Basketball is my favorite sport, though I’m 5-foot-11, and the only hops I ever had came from a brewery.
My greatest organized basketball achievement was swishing a jumper from the deep corner in a middle school “B” game. But instead of getting deserved credit from my “A” team friends watching from the stands, they instead ripped me for being a gunner.
Obviously, you don’t forget a thing like that. Fortunately, I learned later in life that people remember results, not the thought process or lack of one of those who criticize them.
My worst basketball achievement was later in life. It was when I severely sprained an ankle in a weekly Monday night game of out-of-shape adult men without great basketball skills. But that taught me a life lesson that’s useful for those from 8 to 80: Never severely sprain your ankle if you have a third-floor apartment in a building without an elevator.
If that didn’t put me off the game, I’m not sure what could. I’m covering the Iowa men’s basketball team this season. I like the assignment for many reasons. Such as:
1. The game is played in two hours, not three-plus like football or forever-plus like postseason baseball.
2. Unlike in football, basketball players don’t hide behind helmets. They don’t wear padding. They don’t huddle after every play. Although, I don’t understand why teammates need to slap hands with a free throw shooter between foul shots. Why that started is a mystery. Why it has continued is confounding.
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3. Football is a militaristic sport, or certainly wants to be. You probably know the great George Carlin riff comparing football to baseball. Football has bombs and blitzes and aerial assaults and ground attacks and bullet passes and field generals. Baseball players just want to go home. Et cetera. Well, football is marching bands. Basketball is pep bands. Football games have military jets fly over the stadiums. Basketball games have T-shirt cannons.
4. Sure, college basketball can be rigid at times, too. I’m not 100 percent behind any sport where the coaches are the focal points. Has anyone ever bought a ticket to watch a coach? But even with the suits in charge, the game is still jazz.
Yes, you run set plays, but there’s always room for improvisation within the arrangements and players are lauded when they succeed at it. When something goes awry after the snap in football, it’s called a broken play even if it gains yardage. “Broken” isn’t a compliment.
5. You rarely hear a basketball coach say he or she has to look at game film before answering a question about the contest that just ended. They know what they saw, and they discuss it freely.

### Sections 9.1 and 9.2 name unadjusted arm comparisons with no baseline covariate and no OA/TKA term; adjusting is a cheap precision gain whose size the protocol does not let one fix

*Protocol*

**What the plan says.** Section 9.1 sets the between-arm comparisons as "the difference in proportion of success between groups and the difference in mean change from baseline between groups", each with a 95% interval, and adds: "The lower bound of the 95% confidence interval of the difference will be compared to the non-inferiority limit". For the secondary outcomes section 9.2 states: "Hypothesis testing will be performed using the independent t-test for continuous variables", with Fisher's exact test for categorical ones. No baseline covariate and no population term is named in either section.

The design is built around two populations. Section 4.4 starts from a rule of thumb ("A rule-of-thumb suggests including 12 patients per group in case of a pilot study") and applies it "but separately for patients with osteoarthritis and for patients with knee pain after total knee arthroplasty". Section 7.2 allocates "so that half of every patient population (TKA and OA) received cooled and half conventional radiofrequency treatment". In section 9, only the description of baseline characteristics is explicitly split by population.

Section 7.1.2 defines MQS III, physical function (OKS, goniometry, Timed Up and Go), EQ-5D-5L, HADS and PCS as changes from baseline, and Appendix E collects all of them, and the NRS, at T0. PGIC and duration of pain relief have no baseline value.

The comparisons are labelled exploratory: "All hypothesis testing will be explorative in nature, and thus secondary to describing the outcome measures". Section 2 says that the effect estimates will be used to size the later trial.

6. Basketball coaches and players are generally more candid and indulge themselves in far less coach-speak and player-speak than football people. Football coaches, for reasons I have yet to understand, love to talk about “football players” and “football teams.” It’s like attaching the word “football” to something gives it status and even makes it sacred. It’s very strange.
Basketball players don’t do that. You never hear a basketball coach say “That was a great basketball play.” There’s a pact between the coach and the public that we understood it was done in a basketball game by people playing basketball.
7. I live in Iowa and I’m a sportswriter by trade. If we didn’t have an ample amount of basketball in the winter, I’d have to either move or stay put and get a real job. Which means I’d have to move. Which would mean selling my house, packing and moving my stuff, getting a new place to live, and the most challenging thing of all, making new friends. No thanks!
But I’m not hardheaded about it. If the Garden Island newspaper in Kauai is willing to double my salary, pay all moving expenses, and get me a sweet deal on a hammock, we at least have a starting negotiating point.
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So anyway, unless I get an icy tap on the shoulder from my employer or the Grim Reaper, I’ll be The Gazette’s guy on the Hawkeyes’ beat this autumn/winter (and spring if they go deep into the NCAA tourney or NIT).
The last time I was a beat writer for Iowa basketball, the Hawkeyes went 30-5 and reached the Elite Eight of the NCAAs. Now that I have a little more experience in this racket, I figure I can take any team I cover to a Final Four. But I could be wrong.
And now, let’s proceed. The Hawkeyes play Guilford College Sunday at Carver-Hawkeye Arena. As David Letterman said before each installment of “Stupid Pet Tricks,” it’s just an exhibition, not a competition. Please, no wagering.
One last thing: There still is an ample amount of football left this fall. See you at Purdue on Saturday, barring one of those icy shoulder taps beforehand.